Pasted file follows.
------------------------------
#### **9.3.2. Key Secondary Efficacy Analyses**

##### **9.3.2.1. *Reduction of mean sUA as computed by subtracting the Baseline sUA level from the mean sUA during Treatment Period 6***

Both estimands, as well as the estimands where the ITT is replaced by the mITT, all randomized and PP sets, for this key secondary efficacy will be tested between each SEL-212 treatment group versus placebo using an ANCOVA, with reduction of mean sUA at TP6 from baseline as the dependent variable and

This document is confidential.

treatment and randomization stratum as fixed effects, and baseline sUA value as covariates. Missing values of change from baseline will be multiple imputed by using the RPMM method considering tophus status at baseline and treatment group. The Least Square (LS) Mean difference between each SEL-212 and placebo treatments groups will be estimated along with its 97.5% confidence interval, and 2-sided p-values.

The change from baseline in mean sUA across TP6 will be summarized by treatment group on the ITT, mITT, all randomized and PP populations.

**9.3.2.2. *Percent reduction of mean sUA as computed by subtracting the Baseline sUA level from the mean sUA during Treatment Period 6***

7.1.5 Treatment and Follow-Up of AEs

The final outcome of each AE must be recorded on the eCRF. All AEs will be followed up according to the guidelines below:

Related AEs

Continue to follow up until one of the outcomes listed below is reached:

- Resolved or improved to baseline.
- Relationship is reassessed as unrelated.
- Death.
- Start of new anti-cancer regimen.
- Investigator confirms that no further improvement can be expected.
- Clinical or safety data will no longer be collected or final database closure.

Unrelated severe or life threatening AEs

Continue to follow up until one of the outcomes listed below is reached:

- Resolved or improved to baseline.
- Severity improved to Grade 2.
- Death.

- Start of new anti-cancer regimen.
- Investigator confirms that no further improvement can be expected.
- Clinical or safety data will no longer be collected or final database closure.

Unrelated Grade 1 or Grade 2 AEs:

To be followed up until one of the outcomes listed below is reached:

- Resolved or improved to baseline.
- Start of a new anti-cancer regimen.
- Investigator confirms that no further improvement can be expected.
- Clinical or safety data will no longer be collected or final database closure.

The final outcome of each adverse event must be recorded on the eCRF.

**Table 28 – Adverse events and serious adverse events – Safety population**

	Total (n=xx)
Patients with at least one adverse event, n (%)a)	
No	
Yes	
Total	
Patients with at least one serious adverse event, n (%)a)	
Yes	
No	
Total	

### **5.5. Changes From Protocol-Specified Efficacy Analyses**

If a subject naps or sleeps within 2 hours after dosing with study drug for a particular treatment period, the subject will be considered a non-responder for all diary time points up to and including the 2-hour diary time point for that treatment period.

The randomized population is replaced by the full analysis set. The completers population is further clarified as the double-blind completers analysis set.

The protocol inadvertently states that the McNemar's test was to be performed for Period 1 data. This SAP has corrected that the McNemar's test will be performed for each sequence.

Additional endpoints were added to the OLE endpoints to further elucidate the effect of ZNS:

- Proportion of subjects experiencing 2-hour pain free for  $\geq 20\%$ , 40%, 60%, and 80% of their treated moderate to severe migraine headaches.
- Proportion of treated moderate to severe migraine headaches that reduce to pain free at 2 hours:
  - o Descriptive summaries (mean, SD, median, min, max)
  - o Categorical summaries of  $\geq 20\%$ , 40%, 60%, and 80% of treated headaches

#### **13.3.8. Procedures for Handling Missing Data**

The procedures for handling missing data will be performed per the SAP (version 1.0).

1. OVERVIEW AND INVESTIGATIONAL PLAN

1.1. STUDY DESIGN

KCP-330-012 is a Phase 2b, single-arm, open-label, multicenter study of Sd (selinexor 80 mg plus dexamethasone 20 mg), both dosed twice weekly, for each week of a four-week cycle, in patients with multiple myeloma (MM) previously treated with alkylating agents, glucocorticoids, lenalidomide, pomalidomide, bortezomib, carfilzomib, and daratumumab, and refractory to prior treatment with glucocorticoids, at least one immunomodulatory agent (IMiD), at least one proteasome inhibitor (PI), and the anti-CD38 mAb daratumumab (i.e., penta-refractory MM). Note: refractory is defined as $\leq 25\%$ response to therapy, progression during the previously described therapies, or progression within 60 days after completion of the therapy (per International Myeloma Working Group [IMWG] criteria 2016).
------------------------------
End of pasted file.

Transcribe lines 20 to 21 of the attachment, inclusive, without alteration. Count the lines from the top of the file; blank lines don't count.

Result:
- Resolved or improved to baseline.
- Severity improved to Grade 2.